To make a shape she clicks and drags the Quark “photo box” across her screen, then pops a color into the outline.  She develops her characters by artfully layering these colored slices.

And somehow she makes them — her characters, the mechanical dueling bots — feel like people we know as well as our own siblings.

A savvy, award-winning creative director, Annette worked at the national advertising and graphic design firm GSD&M in Austin, Texas for several years before she and her husband moved to Neptune Beach, Florida. Today she writes and draws books for young readers and works part-time at the indie book store The BookMark.

Below, more nuts and bolts re: her Robot Zombie Frankenstein! art-making:

The videos are excerpts from an on-camera interview, including a discussion on book cover design that she gave for students of the Make Your Splashes – Make Your Marks! course. You can see more of her interview and photos from her July signing party with her Austin SCBWI pals here

Below (as promised in the video), the steps for constructing a robot in Quark, starting with a purple box: (courtesy of Annette Simon) 

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Jump to see more of Annette’s interview, including her thoughts about her process, revising and working with her long distance critique group.

Digital Symposium II October 6

The second annual Austin SCBWI Digital Symposium set for Saturday, October 6 at St. Edward’s University in Austin, Texas, features hands on training on digital art-making, WordPress, book video-trailer making for YouTube and lots more.

These Xtra Normal guys say they definitely are going. The symposium trailer is by animator and online comics creator Erik Kuntz, who is also our SCBWI chapter’s webmaster and will lead the workshops on Anime Studio and Manga Studio. You’ll find details on the workshop and presenters and your registration packet here.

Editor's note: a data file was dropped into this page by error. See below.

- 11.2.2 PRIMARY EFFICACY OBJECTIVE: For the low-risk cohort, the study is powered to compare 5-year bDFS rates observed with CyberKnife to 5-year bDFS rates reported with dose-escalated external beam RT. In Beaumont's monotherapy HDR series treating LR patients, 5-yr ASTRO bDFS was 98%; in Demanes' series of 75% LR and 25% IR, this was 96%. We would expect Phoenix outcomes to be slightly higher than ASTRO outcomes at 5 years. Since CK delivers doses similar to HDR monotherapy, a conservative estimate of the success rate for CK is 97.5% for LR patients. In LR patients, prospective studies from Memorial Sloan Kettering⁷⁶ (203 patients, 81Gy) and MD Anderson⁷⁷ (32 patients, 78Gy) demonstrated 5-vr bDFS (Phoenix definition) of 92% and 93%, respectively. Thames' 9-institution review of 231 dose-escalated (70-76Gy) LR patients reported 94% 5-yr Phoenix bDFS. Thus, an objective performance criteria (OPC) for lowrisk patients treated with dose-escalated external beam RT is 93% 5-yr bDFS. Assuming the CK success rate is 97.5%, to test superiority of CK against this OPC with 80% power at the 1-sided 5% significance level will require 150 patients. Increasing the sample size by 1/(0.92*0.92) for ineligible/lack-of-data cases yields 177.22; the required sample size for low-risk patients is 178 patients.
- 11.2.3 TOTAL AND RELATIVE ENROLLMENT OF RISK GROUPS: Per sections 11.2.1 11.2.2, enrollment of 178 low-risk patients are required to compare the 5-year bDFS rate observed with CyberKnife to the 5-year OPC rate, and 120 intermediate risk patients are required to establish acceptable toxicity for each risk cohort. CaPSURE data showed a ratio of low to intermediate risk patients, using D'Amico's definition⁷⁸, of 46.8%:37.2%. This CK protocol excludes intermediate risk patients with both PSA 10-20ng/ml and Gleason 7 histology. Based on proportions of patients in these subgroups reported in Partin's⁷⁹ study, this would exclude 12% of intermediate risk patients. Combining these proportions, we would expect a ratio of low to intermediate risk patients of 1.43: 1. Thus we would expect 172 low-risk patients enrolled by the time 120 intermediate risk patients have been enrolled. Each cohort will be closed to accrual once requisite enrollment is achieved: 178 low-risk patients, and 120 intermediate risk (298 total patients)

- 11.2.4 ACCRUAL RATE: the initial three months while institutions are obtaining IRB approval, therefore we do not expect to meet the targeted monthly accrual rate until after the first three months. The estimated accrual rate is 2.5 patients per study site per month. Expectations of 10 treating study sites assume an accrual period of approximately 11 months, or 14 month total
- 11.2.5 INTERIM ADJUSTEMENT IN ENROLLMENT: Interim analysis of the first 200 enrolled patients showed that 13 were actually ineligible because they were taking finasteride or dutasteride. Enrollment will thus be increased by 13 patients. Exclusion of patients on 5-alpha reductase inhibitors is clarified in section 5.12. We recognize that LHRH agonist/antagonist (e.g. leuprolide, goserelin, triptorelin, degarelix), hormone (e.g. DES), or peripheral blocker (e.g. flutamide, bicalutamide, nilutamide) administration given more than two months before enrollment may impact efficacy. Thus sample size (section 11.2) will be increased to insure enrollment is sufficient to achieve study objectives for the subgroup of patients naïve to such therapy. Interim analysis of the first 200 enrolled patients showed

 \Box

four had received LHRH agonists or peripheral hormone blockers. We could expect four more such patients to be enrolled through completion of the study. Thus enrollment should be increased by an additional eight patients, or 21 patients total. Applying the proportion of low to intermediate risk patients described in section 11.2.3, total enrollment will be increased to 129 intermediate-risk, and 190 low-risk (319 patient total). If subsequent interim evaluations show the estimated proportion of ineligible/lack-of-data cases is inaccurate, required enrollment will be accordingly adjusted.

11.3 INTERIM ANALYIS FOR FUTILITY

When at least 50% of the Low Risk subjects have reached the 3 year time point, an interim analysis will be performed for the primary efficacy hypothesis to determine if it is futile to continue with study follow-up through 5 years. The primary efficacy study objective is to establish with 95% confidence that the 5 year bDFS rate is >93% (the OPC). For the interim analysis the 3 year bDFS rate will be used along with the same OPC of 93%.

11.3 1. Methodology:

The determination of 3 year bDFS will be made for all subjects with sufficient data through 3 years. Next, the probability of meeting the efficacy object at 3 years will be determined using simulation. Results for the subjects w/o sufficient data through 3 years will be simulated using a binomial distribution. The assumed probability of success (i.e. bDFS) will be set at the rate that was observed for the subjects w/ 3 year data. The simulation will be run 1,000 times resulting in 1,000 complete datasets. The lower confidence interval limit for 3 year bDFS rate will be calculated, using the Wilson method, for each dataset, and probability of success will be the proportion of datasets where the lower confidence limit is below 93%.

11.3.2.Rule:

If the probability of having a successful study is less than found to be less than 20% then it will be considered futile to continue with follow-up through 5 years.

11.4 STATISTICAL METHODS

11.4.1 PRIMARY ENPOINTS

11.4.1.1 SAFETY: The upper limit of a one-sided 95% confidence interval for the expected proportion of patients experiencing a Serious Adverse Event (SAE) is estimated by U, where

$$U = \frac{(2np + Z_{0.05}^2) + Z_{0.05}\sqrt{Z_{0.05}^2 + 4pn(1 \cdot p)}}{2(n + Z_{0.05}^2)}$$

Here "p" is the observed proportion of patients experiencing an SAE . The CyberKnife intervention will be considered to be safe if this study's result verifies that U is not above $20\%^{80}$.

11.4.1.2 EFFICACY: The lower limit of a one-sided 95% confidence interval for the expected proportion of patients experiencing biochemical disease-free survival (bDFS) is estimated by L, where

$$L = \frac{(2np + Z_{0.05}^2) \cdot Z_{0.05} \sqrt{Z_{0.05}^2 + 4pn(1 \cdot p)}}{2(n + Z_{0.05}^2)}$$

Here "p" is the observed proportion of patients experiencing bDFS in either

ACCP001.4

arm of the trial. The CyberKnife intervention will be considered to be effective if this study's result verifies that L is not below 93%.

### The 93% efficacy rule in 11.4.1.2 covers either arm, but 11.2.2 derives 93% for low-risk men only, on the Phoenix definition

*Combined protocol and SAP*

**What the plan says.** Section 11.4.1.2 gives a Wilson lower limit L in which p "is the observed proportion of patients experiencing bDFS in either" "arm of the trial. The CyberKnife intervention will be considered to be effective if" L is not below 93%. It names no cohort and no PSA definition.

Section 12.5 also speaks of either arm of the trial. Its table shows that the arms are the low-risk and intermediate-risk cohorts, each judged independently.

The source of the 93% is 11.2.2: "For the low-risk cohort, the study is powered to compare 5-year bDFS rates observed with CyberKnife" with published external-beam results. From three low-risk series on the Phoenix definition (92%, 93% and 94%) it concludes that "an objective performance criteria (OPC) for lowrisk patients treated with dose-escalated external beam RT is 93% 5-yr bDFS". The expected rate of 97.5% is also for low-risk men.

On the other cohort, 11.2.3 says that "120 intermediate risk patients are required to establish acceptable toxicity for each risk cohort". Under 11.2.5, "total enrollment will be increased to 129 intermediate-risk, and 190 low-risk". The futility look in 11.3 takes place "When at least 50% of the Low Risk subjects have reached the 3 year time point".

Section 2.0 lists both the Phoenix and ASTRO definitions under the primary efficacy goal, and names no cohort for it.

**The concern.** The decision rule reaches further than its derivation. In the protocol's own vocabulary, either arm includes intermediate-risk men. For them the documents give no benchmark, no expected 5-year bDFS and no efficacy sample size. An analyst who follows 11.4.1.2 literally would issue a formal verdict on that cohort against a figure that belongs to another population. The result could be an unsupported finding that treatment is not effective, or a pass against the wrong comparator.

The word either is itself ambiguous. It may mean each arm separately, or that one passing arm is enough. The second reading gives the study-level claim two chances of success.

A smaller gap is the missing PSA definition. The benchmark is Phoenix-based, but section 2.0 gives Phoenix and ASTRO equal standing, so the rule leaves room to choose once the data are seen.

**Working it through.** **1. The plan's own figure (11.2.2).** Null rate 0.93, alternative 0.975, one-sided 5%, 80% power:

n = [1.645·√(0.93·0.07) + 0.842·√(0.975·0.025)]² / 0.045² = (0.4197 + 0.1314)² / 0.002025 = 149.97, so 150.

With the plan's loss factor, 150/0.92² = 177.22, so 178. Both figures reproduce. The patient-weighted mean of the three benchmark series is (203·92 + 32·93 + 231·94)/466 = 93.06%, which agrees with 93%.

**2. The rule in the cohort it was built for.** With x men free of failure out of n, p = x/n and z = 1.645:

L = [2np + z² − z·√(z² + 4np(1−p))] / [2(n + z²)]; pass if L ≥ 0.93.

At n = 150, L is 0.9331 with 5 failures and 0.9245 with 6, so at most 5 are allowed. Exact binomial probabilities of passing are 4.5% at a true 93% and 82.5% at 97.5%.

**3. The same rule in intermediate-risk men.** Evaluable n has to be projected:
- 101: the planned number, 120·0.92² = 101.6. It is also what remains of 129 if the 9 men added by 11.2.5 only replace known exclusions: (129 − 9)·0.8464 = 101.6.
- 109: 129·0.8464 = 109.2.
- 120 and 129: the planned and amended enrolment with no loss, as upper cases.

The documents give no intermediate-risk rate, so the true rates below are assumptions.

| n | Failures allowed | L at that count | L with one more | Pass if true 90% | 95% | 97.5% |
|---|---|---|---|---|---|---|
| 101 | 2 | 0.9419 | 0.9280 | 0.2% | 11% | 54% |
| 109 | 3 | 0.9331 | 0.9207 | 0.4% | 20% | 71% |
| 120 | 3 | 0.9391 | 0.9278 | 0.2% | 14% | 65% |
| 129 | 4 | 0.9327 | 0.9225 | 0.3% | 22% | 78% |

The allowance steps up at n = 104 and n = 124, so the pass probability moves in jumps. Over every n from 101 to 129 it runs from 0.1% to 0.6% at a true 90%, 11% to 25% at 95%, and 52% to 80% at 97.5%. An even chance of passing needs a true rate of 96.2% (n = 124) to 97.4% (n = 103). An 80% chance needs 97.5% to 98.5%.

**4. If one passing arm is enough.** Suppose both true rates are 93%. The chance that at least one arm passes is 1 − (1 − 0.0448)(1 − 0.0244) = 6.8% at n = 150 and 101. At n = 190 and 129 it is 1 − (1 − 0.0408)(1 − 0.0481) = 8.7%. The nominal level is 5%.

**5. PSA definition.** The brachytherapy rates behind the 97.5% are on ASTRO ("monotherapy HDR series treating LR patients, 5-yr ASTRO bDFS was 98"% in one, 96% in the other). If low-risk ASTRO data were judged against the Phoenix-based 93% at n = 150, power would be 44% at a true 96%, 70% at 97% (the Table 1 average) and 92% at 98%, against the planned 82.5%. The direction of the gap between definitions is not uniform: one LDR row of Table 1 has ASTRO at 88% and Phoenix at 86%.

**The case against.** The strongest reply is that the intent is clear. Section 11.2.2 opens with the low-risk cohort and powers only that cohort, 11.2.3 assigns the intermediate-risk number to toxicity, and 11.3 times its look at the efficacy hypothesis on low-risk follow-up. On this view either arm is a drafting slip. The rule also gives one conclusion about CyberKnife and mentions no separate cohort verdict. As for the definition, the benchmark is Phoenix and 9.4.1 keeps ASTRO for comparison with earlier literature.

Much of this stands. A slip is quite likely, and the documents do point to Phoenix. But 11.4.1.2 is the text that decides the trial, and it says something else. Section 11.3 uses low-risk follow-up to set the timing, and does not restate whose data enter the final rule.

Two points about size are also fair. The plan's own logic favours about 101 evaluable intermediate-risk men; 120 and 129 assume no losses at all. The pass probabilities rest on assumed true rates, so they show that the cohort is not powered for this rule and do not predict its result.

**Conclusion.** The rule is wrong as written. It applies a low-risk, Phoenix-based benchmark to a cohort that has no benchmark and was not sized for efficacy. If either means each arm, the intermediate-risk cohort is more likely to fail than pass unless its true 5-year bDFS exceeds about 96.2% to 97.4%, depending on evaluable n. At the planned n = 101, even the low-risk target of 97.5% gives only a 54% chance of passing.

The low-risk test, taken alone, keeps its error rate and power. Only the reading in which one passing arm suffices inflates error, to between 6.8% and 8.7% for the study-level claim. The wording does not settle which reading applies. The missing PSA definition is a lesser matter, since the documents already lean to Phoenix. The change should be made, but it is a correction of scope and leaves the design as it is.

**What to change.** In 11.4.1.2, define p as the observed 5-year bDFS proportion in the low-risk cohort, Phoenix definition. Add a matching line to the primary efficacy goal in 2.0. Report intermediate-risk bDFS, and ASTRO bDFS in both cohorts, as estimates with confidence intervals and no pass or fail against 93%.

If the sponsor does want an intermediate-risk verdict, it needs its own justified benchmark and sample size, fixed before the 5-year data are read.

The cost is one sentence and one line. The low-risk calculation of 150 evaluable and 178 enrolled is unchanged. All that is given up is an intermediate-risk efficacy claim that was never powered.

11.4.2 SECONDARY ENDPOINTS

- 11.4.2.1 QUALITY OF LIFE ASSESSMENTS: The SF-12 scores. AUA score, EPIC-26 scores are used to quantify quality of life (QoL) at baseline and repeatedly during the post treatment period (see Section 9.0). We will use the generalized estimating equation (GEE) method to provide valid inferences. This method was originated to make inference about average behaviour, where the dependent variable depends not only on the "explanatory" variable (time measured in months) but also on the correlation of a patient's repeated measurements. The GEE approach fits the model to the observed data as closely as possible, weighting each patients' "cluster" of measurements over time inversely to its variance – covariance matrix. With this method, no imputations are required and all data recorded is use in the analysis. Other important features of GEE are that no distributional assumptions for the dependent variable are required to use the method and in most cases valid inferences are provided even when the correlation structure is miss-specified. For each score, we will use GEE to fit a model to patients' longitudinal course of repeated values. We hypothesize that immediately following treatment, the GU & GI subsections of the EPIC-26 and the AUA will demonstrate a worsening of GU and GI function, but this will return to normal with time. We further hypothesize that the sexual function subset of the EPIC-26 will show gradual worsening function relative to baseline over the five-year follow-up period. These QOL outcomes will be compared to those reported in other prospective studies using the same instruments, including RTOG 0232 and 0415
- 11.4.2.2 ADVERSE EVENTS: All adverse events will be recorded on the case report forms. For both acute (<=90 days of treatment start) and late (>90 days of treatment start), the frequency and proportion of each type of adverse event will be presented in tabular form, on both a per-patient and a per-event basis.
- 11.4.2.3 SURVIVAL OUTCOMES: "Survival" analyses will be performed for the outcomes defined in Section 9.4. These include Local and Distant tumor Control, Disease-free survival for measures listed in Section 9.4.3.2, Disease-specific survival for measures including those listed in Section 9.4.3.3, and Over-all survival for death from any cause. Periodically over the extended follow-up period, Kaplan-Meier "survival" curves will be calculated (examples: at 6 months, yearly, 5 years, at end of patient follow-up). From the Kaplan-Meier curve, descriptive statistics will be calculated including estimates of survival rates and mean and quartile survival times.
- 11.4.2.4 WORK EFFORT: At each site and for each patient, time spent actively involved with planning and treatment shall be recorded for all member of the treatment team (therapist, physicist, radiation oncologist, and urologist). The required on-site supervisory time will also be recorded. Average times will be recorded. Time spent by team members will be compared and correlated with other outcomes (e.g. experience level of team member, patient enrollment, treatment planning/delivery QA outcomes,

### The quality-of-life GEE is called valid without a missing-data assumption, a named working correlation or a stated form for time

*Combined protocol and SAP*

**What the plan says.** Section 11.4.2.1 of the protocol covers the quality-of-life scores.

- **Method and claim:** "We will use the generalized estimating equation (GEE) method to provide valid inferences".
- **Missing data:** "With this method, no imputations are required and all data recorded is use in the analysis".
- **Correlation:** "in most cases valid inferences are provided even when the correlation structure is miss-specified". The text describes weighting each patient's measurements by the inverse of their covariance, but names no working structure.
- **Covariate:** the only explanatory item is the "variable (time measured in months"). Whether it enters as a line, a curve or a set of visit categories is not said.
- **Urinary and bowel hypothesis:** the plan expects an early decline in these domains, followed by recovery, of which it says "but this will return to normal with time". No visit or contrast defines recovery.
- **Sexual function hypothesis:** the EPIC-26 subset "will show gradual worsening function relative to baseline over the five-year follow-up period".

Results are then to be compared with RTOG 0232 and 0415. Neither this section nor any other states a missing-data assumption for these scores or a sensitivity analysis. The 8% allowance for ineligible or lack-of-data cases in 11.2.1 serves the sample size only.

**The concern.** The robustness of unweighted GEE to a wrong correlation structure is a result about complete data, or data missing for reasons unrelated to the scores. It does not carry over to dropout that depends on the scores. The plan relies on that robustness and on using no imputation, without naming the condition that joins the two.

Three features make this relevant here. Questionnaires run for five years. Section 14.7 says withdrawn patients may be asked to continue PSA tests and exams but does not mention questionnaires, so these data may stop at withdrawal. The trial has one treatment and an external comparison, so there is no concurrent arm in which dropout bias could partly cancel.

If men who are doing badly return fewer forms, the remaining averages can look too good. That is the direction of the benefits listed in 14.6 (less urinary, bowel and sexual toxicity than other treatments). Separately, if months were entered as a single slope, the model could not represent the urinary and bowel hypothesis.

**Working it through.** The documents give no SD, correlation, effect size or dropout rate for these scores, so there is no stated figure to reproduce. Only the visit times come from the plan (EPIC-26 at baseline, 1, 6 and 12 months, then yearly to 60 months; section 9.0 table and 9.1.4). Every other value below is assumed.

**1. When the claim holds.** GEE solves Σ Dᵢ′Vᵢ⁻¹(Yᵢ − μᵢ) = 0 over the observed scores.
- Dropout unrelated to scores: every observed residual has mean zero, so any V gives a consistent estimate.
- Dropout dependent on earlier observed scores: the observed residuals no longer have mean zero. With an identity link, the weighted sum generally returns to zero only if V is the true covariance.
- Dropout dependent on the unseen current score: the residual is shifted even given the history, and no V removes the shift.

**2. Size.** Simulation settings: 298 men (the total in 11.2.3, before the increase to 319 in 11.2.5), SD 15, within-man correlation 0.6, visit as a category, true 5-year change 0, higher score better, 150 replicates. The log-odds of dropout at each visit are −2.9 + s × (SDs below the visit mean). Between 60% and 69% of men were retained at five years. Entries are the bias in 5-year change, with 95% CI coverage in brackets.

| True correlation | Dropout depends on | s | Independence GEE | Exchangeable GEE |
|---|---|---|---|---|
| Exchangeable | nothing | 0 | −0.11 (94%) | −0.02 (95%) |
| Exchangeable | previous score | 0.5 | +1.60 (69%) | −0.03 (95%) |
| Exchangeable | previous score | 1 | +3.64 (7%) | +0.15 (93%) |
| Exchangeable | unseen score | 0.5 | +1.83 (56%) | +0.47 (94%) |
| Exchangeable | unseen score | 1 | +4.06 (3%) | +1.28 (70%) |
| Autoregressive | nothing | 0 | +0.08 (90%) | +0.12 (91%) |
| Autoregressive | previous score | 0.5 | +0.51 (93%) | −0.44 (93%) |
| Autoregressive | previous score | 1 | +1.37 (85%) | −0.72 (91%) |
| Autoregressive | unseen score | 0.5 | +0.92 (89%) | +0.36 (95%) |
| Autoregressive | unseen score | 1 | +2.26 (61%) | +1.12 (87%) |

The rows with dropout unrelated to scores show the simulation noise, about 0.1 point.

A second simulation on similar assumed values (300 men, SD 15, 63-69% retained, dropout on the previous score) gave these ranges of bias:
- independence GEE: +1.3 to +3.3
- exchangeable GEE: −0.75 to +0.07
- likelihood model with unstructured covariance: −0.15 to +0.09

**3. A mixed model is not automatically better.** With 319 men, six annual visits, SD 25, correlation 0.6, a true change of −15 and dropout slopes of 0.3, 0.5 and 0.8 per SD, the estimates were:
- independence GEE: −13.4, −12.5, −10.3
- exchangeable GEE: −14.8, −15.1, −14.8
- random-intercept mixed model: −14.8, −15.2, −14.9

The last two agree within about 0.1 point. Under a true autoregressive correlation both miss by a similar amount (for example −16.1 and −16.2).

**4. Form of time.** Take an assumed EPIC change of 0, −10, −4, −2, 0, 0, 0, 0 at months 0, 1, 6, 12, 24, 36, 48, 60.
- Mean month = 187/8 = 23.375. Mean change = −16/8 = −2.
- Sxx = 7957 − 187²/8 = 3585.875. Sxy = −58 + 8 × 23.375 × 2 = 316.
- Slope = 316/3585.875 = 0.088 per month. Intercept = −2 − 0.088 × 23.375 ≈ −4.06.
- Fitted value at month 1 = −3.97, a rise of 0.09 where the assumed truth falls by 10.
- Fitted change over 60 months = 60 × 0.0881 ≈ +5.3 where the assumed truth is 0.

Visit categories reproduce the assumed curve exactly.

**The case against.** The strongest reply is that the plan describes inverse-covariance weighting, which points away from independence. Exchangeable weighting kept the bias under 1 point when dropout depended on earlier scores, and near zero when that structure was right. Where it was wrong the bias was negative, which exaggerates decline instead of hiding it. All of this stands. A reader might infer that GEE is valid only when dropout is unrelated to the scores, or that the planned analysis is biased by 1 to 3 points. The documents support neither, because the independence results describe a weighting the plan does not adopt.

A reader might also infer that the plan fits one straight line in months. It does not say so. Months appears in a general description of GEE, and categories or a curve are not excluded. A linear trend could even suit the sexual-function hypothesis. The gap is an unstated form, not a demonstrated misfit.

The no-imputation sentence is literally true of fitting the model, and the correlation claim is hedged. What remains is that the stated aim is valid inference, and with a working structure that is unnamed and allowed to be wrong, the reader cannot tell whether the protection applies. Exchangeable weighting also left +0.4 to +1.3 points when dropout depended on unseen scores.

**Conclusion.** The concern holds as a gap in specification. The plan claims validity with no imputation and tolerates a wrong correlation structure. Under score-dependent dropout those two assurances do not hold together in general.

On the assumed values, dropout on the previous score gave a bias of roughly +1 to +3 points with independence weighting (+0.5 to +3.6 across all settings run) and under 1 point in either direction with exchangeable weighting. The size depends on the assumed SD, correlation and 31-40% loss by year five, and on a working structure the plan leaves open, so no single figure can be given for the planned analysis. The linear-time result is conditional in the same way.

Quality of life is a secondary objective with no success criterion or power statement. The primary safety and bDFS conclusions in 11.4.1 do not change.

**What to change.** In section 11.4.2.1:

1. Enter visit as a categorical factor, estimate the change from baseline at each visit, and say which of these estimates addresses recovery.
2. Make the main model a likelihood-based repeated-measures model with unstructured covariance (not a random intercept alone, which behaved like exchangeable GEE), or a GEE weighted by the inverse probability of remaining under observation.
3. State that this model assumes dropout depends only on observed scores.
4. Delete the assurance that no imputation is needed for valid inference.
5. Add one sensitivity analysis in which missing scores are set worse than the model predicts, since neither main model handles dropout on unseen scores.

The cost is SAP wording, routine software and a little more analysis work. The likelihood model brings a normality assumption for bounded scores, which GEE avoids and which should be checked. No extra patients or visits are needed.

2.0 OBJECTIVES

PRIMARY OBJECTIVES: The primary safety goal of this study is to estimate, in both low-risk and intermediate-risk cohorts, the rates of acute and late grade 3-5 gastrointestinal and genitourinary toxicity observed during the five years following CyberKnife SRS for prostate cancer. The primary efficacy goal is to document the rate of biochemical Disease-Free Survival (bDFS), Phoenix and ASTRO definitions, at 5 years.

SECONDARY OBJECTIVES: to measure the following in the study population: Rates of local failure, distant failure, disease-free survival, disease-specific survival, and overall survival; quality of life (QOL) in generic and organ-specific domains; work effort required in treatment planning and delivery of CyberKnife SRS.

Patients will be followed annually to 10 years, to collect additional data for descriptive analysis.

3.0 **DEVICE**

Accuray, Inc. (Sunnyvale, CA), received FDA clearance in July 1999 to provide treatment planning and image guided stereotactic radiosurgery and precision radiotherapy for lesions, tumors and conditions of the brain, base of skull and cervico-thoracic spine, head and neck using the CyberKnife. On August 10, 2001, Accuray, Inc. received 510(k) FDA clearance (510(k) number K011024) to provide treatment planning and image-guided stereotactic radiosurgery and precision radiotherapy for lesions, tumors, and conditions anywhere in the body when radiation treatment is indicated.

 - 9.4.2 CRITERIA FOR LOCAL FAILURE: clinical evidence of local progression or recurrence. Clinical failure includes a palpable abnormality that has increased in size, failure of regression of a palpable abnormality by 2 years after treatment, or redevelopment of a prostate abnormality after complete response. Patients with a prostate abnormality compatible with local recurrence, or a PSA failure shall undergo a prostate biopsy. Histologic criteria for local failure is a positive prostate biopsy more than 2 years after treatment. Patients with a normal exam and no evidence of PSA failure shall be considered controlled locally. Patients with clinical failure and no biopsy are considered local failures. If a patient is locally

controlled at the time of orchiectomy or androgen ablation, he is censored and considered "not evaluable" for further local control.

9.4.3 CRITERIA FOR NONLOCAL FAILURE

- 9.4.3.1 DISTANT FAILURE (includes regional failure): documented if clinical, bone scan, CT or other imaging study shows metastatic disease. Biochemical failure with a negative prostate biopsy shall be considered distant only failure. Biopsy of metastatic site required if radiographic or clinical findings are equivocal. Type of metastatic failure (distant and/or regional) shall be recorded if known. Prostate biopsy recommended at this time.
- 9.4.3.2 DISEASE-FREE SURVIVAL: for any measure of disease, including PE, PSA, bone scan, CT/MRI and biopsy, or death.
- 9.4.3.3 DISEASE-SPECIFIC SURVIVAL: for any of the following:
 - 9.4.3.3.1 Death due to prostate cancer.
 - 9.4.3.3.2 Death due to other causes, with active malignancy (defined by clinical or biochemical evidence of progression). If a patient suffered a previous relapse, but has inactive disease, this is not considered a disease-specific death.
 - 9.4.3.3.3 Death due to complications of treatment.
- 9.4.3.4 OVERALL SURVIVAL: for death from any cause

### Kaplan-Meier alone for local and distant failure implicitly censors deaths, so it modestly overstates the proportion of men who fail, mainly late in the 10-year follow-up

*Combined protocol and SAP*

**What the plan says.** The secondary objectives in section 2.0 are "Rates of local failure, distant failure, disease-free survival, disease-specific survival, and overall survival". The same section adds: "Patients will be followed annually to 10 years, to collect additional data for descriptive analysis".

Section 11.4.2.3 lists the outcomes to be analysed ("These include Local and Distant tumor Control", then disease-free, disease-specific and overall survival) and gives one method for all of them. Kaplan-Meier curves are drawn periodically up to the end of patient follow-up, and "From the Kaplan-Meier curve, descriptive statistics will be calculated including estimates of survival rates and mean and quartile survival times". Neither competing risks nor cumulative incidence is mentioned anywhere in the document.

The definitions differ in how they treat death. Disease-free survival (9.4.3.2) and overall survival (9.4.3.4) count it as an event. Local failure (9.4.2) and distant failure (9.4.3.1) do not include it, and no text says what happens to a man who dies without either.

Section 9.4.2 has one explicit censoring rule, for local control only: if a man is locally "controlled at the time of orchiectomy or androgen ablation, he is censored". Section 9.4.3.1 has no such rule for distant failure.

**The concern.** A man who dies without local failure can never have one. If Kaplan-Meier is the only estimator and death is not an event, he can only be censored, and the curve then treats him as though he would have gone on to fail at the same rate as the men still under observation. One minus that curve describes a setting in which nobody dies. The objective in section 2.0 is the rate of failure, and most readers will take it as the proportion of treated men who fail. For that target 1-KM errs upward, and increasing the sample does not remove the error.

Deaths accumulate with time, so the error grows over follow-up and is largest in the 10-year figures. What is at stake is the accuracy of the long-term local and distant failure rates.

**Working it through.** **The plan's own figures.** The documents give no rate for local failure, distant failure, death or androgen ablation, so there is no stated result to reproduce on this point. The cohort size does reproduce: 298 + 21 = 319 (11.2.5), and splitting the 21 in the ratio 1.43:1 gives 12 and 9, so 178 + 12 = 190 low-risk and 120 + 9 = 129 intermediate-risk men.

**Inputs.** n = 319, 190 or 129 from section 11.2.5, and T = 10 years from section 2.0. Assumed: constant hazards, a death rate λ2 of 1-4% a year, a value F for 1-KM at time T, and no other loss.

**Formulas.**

Illustrator E.B. Lewis headlines 2013 Austin conference, Let’s Kick it Up a Notch

E.B. Lewis Art

Watercolor illustration by E.B. Lewis

It’s official! Renown children’s book illustrator and fine artist E.B. Lewis will review portfolios and conduct a special Sunday illustrators’ intensive at the Austin SCBWI 2013 Regional ConferenceFebruary 8-10 at St. Edward’s University. He’ll be joined by an extraordinary conference faculty that will include agents, authors, editors art directors and senior children’s book publishing execs.

To drop just a few names: SCBWI Crystal Kite award winning illustrator Patty Barton and and author Shutta Crum, literary agent with S©ott Treimel NY John M. Cusick, best-selling YA author Cynthia Leitich Smith,  Senior VP and publisher of Simon and Schuster Books Rubin Pfeffer, Caldecott Honor author, poet Liz Garton Scanlon, Macmillan Children’s Books publisher Neal Porter.

And that’s not everyone. Download your copy of the Kick it Up a Notch faculty sheet and the registration packet

P.S. The August 26 post on Seven Impossible Things Before Breakfast features E.B. Lewis’ stunning illustrations for Jacqueline Woodson’ s picture book on children’s cruelty,  Each Kindness.

Google+ tools for artists and illustrators — free workshop

Pooja's Google+ workshop screenshot

Hey illustrators! If you haven’t yet seen Pooja Srinivas’ Google Hangout presentation, Google+ for Artists and Illustrators you’ll probably want toIn her fast-moving 80-minute recorded workshop, she shows us how to find and build community, network and promote our art with free Google+ tools. Discover a fabulous, huge resource that’s as close and accessible to you as your Gmail account. See Pooja’s free workshop.